Viva Farms under county scrutiny again over truck traffic, land use

Jan Porter, who lives next to Viva Farms, holds a protest sign near the entrance to Viva Way in 2013.
Jan Porter, who lives next to Viva Farms, holds a protest sign near the entrance to Viva Way in 2013. ldickinson@thetribunenews.com

San Luis Obispo County officials have opened a third — and hopefully definitive — investigation into a Nipomo nursery that neighbors contend is also operating as a distribution center.

The county’s past two investigations concluded that Viva Farms, a wholesale facility off Camino Caballo Road, is operating as a greenhouse.

But nearby residents maintain the distribution end of the business, Plant Source Inc., is not complying with local land use rules because distribution centers are not allowed in the rural area.

“The neighbors have requested we take a third look,” said Matt Janssen, division manager in the county’s planning and building department. “We’re looking at essentially the same question: Are they still within nursery specialties, or have they crossed a line and are primarily a warehousing and distribution center?”

Truck traffic remains a main point of contention for neighbors, who have documented for four years the number of 18-wheelers using an 18-foot-wide road to access Viva Farms.

They say their logs show 12 to 17 trucks arriving and leaving the facility each day, resulting in 24 to 34 trips on Camino Caballo Road, resident Nancy Shipley said.

“We are happy to have Viva Farms, a nursery, remain our neighbor,” she said in an email. “However, county code clearly states wholesale/distribution and all trucking facilities are not allowed in rural residential zoning.”

Owner making changes

Nursery owner Steve Pyle said he’s made numerous changes to his business to try to address neighbors’ concerns and believes the number of truck trips has been reduced.

Pyle said he is in the process of converting some of the farm to long-term crops with a nine to 12-month growing cycle, which will help reduce traffic; has instructed drivers to adhere to a “good-neighbor policy”; and has moved parts of his production business out of the county, which resulted in about six layoffs at the Nipomo facility.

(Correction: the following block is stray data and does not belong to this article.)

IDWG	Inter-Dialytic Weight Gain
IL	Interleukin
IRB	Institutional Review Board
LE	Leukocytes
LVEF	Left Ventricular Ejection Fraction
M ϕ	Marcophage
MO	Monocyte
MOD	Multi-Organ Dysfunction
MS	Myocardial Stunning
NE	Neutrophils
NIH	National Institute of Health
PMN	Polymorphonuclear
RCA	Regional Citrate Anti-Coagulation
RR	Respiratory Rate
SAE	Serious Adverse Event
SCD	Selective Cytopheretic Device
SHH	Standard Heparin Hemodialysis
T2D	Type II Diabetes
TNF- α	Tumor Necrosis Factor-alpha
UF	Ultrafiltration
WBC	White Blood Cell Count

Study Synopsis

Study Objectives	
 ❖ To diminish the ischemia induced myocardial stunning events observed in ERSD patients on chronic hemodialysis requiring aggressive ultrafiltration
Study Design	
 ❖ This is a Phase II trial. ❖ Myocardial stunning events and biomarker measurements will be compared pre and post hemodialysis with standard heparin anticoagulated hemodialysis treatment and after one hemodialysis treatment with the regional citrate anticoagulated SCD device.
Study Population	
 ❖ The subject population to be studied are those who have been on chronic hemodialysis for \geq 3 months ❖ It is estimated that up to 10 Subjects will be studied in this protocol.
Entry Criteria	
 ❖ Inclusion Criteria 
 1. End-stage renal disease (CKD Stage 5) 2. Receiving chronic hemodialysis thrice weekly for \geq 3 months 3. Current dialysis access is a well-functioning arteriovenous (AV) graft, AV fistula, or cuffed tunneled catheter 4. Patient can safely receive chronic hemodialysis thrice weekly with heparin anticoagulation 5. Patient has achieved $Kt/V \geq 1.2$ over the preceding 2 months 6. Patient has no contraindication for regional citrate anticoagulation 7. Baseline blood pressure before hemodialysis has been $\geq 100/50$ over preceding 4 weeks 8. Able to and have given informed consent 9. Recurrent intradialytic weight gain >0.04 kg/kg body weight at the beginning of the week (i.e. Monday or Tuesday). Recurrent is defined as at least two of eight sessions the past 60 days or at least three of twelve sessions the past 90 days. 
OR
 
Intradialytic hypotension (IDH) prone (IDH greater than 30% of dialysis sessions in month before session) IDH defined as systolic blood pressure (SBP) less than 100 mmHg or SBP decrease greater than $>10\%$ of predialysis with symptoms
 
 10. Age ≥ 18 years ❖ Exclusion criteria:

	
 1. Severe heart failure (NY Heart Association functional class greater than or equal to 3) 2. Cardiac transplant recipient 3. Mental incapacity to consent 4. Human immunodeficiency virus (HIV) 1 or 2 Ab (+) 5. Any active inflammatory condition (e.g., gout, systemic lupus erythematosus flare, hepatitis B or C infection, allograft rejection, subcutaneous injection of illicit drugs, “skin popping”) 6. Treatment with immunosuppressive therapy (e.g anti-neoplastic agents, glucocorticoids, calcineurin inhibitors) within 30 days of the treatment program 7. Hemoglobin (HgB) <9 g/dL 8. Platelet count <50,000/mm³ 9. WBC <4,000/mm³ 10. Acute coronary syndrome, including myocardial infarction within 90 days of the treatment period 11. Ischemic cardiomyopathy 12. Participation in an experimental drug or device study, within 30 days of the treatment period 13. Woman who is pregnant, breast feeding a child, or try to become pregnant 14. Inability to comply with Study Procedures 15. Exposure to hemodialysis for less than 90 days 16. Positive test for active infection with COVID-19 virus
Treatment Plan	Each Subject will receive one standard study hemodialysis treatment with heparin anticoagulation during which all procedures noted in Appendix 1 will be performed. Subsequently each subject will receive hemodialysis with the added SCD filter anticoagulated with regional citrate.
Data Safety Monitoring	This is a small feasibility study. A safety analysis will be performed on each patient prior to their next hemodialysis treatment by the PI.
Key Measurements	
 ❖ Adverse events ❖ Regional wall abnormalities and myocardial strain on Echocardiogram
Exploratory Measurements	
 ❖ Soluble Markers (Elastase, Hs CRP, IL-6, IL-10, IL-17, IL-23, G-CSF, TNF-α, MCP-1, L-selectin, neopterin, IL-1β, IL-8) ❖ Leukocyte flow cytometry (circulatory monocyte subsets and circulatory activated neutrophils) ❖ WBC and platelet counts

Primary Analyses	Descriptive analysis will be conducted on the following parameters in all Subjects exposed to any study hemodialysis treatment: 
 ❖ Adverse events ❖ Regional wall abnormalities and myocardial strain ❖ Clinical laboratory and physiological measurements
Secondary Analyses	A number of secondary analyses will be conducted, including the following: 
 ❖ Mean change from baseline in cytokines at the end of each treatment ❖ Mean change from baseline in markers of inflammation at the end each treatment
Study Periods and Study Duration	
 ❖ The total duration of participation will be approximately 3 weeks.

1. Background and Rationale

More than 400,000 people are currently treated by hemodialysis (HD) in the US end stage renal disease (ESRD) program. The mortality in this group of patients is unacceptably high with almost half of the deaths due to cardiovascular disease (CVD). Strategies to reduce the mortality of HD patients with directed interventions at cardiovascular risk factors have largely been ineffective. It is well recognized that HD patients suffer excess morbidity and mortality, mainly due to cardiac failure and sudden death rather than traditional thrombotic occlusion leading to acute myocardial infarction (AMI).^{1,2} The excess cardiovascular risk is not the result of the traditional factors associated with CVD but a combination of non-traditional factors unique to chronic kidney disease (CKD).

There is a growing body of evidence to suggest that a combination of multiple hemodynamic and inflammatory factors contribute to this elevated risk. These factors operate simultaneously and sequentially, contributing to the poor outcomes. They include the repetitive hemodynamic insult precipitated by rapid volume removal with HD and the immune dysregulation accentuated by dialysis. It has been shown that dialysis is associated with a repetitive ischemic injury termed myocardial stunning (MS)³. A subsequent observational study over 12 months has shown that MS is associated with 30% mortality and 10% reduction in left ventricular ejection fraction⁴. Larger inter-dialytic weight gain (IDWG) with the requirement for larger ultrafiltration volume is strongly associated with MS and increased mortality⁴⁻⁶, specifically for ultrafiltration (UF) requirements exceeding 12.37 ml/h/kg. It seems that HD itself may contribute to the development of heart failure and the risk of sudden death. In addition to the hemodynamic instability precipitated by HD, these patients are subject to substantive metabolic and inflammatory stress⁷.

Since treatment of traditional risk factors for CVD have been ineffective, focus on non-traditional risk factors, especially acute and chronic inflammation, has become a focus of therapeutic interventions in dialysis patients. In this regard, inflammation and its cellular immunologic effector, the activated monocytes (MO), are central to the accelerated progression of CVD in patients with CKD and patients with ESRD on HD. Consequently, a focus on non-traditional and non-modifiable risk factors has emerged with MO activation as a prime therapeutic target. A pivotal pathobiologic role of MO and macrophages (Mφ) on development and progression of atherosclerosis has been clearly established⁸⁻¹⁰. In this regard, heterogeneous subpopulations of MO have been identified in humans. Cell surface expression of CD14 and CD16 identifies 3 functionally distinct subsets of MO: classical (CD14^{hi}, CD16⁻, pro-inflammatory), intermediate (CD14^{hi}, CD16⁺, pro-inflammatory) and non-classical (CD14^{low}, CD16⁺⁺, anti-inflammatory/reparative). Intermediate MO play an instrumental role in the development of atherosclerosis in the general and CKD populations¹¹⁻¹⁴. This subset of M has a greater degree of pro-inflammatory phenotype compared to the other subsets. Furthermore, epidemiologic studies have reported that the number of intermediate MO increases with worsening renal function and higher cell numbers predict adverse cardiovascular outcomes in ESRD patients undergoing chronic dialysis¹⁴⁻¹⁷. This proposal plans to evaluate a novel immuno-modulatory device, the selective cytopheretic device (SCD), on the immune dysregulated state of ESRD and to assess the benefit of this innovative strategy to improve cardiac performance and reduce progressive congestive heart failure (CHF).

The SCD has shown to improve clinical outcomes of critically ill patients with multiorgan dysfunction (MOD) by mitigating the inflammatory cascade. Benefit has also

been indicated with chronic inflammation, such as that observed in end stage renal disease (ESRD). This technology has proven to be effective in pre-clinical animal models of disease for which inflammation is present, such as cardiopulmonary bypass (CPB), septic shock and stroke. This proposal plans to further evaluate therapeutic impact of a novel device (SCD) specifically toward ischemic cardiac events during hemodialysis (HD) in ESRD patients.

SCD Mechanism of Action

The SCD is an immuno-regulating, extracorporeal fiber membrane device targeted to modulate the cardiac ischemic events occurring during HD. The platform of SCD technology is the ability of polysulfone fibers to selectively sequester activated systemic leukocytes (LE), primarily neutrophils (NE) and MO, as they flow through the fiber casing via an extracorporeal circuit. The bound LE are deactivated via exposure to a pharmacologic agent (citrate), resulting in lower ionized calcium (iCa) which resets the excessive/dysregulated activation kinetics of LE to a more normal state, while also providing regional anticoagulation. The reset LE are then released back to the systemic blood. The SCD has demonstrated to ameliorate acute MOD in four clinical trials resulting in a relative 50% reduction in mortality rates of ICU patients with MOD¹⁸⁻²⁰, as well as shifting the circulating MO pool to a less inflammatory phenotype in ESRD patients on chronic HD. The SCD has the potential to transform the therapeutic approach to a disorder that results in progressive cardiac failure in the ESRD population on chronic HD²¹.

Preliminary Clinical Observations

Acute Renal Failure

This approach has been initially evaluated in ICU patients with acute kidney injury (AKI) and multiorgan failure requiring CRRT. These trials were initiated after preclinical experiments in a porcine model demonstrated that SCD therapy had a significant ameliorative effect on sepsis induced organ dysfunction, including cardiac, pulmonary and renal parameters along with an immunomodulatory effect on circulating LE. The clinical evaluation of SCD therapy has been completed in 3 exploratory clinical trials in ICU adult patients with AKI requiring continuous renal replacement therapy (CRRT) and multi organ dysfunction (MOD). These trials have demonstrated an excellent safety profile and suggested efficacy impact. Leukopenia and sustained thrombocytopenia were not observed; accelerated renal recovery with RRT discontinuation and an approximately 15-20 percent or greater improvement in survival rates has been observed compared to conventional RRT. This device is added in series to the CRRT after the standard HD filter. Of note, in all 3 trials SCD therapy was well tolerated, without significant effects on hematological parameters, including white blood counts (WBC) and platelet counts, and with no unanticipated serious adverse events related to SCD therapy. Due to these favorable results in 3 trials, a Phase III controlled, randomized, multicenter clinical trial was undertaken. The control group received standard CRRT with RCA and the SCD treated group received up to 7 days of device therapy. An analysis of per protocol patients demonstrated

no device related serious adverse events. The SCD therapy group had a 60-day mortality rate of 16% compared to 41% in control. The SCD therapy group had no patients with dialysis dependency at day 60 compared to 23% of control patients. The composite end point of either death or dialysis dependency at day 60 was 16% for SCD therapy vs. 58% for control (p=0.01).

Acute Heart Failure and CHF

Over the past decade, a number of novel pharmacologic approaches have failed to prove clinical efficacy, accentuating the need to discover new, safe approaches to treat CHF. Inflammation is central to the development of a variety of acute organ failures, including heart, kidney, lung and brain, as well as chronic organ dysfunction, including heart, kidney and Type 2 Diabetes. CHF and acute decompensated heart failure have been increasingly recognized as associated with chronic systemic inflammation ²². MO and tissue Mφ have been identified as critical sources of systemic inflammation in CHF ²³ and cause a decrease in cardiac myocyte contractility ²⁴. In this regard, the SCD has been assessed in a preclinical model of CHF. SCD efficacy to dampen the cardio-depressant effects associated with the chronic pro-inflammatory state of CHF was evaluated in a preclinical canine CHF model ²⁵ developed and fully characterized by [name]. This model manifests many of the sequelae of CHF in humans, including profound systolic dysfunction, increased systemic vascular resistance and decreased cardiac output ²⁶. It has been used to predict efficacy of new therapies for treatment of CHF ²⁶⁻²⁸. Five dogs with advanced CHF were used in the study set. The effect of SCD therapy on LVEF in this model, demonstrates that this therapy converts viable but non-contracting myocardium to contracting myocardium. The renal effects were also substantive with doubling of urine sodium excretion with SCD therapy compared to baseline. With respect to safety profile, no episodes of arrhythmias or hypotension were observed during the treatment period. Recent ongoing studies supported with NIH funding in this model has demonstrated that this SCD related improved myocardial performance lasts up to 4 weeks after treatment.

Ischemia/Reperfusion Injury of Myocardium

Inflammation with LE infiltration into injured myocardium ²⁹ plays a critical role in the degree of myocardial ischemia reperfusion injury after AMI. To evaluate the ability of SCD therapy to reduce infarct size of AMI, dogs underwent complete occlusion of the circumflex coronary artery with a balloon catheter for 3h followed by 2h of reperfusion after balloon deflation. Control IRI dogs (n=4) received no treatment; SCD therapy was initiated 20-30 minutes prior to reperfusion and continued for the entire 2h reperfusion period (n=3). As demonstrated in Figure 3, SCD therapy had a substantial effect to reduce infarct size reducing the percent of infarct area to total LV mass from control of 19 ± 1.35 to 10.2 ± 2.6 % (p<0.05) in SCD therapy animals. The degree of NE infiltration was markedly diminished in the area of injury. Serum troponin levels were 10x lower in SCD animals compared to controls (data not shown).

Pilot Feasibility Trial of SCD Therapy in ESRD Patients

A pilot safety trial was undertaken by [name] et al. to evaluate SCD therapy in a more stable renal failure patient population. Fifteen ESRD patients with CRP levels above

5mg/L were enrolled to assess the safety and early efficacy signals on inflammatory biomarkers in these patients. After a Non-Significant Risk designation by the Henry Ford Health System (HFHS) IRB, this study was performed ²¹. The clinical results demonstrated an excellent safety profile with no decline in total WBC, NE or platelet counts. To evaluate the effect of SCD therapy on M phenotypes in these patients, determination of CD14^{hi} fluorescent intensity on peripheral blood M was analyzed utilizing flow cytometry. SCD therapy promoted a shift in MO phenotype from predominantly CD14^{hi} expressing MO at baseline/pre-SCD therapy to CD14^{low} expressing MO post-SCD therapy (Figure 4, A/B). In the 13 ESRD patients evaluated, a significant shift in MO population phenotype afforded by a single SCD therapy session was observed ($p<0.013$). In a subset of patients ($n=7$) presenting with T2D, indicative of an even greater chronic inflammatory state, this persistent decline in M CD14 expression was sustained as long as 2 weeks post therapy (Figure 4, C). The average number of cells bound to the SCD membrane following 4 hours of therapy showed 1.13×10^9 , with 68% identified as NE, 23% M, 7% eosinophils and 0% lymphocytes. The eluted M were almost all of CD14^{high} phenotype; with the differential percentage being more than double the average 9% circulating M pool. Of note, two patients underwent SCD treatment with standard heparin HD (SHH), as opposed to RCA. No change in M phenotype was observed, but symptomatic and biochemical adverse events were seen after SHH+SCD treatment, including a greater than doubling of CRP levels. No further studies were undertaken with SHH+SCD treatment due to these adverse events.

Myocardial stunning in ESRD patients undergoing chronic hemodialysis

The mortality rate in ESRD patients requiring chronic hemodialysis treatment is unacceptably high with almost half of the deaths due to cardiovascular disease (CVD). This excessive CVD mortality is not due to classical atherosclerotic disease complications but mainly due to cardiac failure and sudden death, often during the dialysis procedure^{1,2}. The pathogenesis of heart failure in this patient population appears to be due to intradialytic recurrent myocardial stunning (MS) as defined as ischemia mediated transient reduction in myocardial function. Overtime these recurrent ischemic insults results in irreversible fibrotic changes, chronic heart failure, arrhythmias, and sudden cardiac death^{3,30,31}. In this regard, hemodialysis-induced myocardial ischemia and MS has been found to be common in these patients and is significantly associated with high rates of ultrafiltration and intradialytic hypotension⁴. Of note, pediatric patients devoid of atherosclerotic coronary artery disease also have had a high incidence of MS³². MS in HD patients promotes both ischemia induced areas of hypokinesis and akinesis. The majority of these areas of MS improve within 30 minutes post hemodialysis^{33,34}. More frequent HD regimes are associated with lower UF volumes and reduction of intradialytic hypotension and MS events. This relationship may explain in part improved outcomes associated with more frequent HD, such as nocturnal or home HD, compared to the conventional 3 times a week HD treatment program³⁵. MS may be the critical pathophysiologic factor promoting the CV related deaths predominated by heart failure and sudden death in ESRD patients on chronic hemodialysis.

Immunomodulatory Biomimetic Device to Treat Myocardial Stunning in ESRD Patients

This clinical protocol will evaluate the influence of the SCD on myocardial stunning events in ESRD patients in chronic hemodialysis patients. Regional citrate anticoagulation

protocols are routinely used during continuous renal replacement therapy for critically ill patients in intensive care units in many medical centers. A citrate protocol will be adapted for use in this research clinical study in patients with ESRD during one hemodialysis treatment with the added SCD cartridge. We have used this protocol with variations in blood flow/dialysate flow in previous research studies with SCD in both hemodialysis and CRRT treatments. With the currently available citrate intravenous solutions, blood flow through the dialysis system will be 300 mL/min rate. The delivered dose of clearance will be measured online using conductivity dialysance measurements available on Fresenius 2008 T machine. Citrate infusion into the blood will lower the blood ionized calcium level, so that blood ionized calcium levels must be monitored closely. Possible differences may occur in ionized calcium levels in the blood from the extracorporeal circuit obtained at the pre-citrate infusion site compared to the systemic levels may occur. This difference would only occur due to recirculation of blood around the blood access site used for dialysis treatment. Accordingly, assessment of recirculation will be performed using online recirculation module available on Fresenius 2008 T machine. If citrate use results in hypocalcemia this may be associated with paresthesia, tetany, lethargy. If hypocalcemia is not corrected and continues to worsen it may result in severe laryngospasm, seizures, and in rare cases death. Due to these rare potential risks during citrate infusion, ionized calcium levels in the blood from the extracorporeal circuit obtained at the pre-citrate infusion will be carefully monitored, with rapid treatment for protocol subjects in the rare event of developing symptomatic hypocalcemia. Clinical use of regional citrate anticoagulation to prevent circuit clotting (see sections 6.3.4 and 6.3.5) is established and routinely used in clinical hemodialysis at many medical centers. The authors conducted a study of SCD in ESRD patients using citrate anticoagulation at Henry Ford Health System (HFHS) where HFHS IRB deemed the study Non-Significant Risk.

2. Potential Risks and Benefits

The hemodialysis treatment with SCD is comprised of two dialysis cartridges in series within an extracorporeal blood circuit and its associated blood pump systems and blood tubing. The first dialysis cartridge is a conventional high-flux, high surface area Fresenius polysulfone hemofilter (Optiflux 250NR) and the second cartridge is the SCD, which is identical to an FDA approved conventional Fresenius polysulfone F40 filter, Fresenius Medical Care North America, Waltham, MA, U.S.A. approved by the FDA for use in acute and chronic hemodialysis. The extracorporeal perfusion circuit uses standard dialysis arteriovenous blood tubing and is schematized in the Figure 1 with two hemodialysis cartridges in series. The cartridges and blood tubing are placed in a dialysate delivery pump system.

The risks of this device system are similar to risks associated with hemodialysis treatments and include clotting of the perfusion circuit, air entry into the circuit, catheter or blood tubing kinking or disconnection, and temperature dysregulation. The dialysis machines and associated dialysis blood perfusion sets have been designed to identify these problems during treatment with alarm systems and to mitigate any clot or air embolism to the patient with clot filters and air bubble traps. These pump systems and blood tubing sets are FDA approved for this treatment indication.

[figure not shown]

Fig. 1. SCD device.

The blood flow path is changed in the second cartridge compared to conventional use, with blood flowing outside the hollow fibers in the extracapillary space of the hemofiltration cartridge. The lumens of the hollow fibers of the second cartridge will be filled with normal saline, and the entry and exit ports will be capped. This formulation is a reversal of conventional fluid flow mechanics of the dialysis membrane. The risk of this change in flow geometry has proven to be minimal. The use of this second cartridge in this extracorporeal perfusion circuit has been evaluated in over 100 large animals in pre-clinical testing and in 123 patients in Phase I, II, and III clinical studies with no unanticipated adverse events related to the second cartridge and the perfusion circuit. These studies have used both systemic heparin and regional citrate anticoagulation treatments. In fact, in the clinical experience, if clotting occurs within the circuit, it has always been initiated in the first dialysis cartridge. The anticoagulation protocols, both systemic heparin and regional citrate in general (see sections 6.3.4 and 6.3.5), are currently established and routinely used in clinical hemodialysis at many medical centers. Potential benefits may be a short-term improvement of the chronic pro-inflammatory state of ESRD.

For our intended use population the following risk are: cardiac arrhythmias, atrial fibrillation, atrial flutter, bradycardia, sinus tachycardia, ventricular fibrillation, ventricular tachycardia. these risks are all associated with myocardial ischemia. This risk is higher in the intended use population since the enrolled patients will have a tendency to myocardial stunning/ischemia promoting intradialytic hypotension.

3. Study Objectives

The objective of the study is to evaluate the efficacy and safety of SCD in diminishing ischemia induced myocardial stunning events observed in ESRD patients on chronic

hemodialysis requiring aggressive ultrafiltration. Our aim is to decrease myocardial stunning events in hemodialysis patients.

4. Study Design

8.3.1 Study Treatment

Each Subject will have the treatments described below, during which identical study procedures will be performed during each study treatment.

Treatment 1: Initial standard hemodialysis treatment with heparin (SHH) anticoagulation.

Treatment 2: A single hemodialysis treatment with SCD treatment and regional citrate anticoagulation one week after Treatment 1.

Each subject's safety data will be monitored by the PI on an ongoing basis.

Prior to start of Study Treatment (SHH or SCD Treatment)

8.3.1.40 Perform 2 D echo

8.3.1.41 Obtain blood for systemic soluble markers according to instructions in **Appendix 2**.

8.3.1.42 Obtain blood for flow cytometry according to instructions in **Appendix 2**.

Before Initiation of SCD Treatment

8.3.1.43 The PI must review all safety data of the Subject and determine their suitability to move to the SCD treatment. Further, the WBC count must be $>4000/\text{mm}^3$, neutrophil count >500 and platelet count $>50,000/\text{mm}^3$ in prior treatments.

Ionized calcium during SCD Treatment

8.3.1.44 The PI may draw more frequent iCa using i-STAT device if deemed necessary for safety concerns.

Pyle said the nursery has operated on a 7 a.m. to 7 p.m. schedule since June 2012, and any traffic outside those hours is infrequent and unplanned. Neighbors dispute this, however, and say Viva Farms receives or ships out plants until late at night, and occasionally until 2 or 4 a.m.

This time, the county investigation will go deeper by measuring traffic from other greenhouses on the Nipomo Mesa and comparing that information to that of Viva Farms. The investigation could take a few months.

Vague county regulations

But even as they take a closer look, county officials face the same issue as before — the greenhouse section of the county’s land use ordinance is purposely vague. The regulations don’t specify how much needs to be grown onsite to qualify as a greenhouse. Nor does the ordinance regulate hours of operation or truck volume.

“As a nursery specialty, it’s also assumed that you will be trucking materials in and out,” Janssen said.

Most of the 20 acres at Viva Farms is used for planting, and only a small area is used for plant distribution, he said. In addition, county staff is hesitant to change land use policies that would affect and possibly disrupt operations at nurseries around the county.

“We wouldn’t define how much truck traffic is OK because now we’re stepping on all the other greenhouses’ toes,” Janssen said.

The county has only ever issued Viva Farms building permits, not land use permits, which would trigger environmental review and possibly requirements such as widening Camino Caballo Road or stipulating hours of operation.

Neighbors say the road is breaking down at the edges because semi trucks pull off the road to let each other pass. Pyle said he’s offered to make any road repairs on the portion of the road not maintained by the county.

Good-neighbor policy

Nurseries in the area generally follow the Central Coast Greenhouse Growers Association’s “good-neighbor policy,” which encourages truck drivers to obey speed limits, turn radios down and not pass other vehicles unless it is safe to do so. It does not suggest hours of operation.

About 17 nurseries belong to the association, including Viva Farms. Krista Herlihy, association administrator, said other nurseries also have high numbers of truck trips.

“In the busy seasons, they get deliveries all night, too,” she said. The association has not taken a position on the Viva Farms case.

San Luis Obispo County Supervisor Caren Ray, whose district includes Nipomo, has helped facilitate discussions between county staff, neighbors, Pyle and the growers association.

“As supervisor, it is my goal to strongly encourage Viva Farms to abide by the good-neighbor policy and avoid getting into a regulatory issue,” Ray said. “I really think it’s a community issue and should be solvable within the community.”